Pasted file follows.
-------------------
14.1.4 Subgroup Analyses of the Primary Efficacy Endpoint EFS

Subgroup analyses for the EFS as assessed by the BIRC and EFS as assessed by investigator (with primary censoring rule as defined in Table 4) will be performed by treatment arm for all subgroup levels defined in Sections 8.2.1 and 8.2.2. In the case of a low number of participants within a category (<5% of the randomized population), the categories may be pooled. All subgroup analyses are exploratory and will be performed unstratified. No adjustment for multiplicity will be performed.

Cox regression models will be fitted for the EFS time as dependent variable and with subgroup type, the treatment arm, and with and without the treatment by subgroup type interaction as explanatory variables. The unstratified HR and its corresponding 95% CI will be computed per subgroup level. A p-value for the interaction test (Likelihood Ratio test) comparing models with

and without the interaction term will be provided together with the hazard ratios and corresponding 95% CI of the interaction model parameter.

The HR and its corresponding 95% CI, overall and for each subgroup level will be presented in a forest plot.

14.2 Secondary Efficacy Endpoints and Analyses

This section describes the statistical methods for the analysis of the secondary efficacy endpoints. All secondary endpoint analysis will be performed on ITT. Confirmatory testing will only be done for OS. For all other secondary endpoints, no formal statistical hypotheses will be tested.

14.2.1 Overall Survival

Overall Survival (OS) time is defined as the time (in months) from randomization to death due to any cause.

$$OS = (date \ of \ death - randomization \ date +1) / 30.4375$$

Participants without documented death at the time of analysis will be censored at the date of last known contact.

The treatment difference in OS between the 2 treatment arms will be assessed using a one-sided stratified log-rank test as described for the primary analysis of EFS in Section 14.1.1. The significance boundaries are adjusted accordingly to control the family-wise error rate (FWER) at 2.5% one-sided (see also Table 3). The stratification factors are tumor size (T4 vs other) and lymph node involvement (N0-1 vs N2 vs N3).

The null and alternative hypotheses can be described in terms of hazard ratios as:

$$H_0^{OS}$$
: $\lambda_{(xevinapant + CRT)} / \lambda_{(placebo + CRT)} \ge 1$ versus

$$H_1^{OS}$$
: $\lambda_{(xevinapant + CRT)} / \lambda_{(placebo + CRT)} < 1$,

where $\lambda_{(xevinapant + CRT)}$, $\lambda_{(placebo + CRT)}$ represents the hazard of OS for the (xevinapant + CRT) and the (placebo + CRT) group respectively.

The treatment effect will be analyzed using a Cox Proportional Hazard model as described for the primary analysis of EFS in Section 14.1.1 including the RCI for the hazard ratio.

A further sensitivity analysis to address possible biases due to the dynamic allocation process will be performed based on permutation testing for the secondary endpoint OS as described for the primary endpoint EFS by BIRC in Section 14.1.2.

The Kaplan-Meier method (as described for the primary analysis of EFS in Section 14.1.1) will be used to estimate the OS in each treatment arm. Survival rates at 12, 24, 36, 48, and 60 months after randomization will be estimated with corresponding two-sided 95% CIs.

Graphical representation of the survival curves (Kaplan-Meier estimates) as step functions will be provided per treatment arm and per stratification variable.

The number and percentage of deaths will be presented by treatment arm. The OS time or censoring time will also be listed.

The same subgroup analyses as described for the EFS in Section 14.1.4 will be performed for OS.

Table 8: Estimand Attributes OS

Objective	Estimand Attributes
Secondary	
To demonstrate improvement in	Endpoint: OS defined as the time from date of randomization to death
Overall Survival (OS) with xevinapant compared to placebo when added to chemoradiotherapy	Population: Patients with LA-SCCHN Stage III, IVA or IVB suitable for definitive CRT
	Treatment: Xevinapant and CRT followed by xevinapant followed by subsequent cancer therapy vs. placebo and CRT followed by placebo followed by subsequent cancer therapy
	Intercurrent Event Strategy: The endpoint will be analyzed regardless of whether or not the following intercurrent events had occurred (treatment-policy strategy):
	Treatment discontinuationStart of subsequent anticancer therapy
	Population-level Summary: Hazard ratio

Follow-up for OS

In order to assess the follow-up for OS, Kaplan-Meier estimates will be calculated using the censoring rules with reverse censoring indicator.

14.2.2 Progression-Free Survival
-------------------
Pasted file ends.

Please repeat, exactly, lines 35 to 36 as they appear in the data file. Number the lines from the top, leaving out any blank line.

In order to assess the follow-up for OS, Kaplan-Meier estimates will be calculated using the censoring rules with reverse censoring indicator.

14.2.2 Progression-Free Survival